OPEC and its Russia-led allies decided to stick to a previously agreed hike in oil output, in absence of more data on the impact of the new omicron variant.
The 23 OPEC+ countries, which control roughly half of global oil supply, have agreed to increase production by 400,000 barrels per day in January 2022.
Oil prices initially plunged on the news, then recovered to positive territory. Brent crude closed the session at US$70.5 a barrel after sliding to US$65.9 just after midnight.
The January output hike appears counterintuitive to the significant oversupply that OPEC+ expects to see in early 2022. But continued pressure from the US for more crude and desire by some OPEC+ members to regain market share lost to the pandemic outweighed options for a smaller output hike.
The US has heavily lobbied OPEC+ to pump more oil to keep surging energy prices at bay. Last month, the Biden administration confirmed its plan to release 50 million barrels of oil from its strategic reserve and threatened further releases.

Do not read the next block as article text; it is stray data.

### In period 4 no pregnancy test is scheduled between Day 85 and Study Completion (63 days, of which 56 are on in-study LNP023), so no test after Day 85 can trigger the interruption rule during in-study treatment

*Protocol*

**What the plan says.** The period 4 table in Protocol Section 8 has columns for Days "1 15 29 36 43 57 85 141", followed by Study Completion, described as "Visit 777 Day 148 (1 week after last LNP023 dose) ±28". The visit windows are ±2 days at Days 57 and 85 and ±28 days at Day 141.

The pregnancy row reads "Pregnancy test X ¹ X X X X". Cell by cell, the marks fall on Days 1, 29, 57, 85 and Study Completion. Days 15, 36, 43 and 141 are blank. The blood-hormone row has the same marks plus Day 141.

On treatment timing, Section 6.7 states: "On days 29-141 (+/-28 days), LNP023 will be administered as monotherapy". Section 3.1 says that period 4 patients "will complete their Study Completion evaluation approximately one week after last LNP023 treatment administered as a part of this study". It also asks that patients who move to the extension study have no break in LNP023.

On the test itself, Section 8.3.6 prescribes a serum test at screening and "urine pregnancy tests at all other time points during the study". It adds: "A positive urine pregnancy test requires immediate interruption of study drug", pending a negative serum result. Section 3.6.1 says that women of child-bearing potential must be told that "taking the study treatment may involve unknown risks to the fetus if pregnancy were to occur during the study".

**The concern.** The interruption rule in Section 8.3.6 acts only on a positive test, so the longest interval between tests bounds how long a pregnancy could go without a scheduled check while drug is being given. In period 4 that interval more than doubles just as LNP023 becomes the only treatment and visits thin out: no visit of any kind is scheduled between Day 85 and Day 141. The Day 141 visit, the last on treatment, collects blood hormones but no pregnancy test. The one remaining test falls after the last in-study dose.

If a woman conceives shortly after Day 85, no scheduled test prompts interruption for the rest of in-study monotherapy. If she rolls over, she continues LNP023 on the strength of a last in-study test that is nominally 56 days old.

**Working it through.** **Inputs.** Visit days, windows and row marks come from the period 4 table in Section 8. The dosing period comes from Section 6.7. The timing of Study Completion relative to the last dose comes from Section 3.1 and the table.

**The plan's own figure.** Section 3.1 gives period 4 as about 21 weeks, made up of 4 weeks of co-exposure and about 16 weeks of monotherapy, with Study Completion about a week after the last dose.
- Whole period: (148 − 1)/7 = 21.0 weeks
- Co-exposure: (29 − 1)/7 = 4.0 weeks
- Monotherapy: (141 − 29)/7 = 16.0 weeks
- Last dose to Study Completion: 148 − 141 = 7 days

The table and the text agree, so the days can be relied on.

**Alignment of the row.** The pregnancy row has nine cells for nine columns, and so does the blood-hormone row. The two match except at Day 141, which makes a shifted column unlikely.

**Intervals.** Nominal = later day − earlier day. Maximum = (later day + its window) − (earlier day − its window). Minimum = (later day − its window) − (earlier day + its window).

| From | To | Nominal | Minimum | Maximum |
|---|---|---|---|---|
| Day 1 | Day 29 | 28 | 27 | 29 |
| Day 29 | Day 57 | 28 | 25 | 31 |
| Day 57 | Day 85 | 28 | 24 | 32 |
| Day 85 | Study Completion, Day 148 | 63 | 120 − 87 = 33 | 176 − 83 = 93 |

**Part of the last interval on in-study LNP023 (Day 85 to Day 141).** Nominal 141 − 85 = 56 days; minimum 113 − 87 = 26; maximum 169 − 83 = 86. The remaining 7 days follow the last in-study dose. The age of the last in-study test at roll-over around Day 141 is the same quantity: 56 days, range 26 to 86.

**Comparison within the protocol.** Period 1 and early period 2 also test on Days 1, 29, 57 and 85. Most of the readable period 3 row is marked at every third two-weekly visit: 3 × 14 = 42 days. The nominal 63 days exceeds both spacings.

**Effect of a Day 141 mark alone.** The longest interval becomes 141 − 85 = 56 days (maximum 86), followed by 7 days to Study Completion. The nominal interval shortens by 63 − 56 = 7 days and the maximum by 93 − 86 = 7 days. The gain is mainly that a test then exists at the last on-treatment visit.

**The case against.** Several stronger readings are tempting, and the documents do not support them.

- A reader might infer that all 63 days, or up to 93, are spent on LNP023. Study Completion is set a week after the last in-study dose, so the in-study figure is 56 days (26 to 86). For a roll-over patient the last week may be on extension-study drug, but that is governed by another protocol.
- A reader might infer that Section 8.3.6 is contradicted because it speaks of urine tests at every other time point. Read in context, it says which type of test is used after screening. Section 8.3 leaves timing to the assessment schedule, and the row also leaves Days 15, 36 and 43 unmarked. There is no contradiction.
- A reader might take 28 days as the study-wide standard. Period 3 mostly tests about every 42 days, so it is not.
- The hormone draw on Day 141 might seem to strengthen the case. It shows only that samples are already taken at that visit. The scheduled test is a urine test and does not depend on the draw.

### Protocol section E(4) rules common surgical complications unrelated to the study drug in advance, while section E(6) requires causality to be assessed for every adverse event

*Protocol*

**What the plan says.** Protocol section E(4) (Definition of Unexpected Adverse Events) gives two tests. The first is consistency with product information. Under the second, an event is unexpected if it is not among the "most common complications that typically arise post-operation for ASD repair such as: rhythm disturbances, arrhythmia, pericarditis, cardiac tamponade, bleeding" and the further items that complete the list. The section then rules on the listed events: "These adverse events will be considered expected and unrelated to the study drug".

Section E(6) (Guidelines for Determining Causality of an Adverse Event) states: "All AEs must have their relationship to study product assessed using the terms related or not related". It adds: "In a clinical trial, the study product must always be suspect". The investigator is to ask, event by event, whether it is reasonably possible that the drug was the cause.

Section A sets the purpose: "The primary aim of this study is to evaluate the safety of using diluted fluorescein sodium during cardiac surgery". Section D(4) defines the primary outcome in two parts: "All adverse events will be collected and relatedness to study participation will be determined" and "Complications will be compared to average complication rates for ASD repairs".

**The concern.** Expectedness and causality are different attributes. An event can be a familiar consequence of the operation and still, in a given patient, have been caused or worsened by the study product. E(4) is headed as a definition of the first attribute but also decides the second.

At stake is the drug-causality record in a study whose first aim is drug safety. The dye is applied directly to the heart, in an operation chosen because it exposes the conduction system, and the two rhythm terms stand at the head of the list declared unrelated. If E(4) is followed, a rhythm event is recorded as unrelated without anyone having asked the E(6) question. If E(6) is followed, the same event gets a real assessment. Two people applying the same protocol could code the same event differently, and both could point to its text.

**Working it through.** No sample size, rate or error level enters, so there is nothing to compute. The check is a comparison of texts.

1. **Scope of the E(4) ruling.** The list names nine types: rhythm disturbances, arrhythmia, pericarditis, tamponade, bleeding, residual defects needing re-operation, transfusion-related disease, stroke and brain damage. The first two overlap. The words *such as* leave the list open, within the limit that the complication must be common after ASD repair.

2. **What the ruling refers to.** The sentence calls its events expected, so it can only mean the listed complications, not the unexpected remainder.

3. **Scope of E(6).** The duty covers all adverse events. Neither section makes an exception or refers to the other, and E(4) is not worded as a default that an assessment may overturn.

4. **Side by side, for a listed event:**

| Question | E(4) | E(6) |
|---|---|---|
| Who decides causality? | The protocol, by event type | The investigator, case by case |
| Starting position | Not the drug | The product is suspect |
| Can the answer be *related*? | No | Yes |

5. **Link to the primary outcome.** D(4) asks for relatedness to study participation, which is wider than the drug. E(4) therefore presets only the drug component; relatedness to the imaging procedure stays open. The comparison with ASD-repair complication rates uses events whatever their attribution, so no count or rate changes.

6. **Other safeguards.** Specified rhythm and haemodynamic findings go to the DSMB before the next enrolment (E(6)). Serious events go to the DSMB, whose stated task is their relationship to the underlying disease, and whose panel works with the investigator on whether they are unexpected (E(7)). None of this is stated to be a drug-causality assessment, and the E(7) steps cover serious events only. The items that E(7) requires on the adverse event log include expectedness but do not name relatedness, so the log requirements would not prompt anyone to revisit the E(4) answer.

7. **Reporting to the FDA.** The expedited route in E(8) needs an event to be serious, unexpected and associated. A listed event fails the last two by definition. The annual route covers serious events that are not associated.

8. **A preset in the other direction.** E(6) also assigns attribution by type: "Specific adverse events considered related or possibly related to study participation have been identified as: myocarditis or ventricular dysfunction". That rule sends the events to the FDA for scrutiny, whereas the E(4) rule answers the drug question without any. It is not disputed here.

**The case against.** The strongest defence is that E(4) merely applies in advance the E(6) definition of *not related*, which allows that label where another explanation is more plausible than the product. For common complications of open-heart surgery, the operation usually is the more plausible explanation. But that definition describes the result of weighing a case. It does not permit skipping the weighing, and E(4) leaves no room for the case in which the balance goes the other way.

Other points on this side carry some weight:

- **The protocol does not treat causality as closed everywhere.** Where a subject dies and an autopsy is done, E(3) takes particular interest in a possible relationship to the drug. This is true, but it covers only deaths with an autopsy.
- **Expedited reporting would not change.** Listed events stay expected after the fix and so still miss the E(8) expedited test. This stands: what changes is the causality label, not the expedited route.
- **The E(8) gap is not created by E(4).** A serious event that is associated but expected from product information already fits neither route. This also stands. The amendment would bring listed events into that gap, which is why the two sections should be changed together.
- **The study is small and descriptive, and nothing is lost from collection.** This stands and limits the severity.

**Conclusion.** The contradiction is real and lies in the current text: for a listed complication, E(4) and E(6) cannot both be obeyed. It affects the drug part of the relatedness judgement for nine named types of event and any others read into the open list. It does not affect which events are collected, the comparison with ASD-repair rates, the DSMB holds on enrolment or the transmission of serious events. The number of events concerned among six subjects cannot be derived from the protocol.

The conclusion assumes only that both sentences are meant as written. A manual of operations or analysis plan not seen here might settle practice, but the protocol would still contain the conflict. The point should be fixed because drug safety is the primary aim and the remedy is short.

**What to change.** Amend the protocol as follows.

White House Press Secretary Jen Psaki told reporters “we welcome the decision today to continue the 400,000 b/d increase. Together with our recent coordinated release from the SPR, we believe this should help facilitate the global economic recovery.”
OANDA senior market analyst Ed Moya said that OPEC+ appears optimistic about what omicron might mean for oil markets and “that should be viewed as partially bullish.”
"The bottom appears to be in place for crude prices and that should remain the case unless several US states go into lockdown mode,” he added.
ASX energy stocks opened moderately higher with Woodside Petroleum (WPL) up 1.1%, Santos (STO) trading 0.8% higher and Oil Search (OSH) gaining 1.5%.
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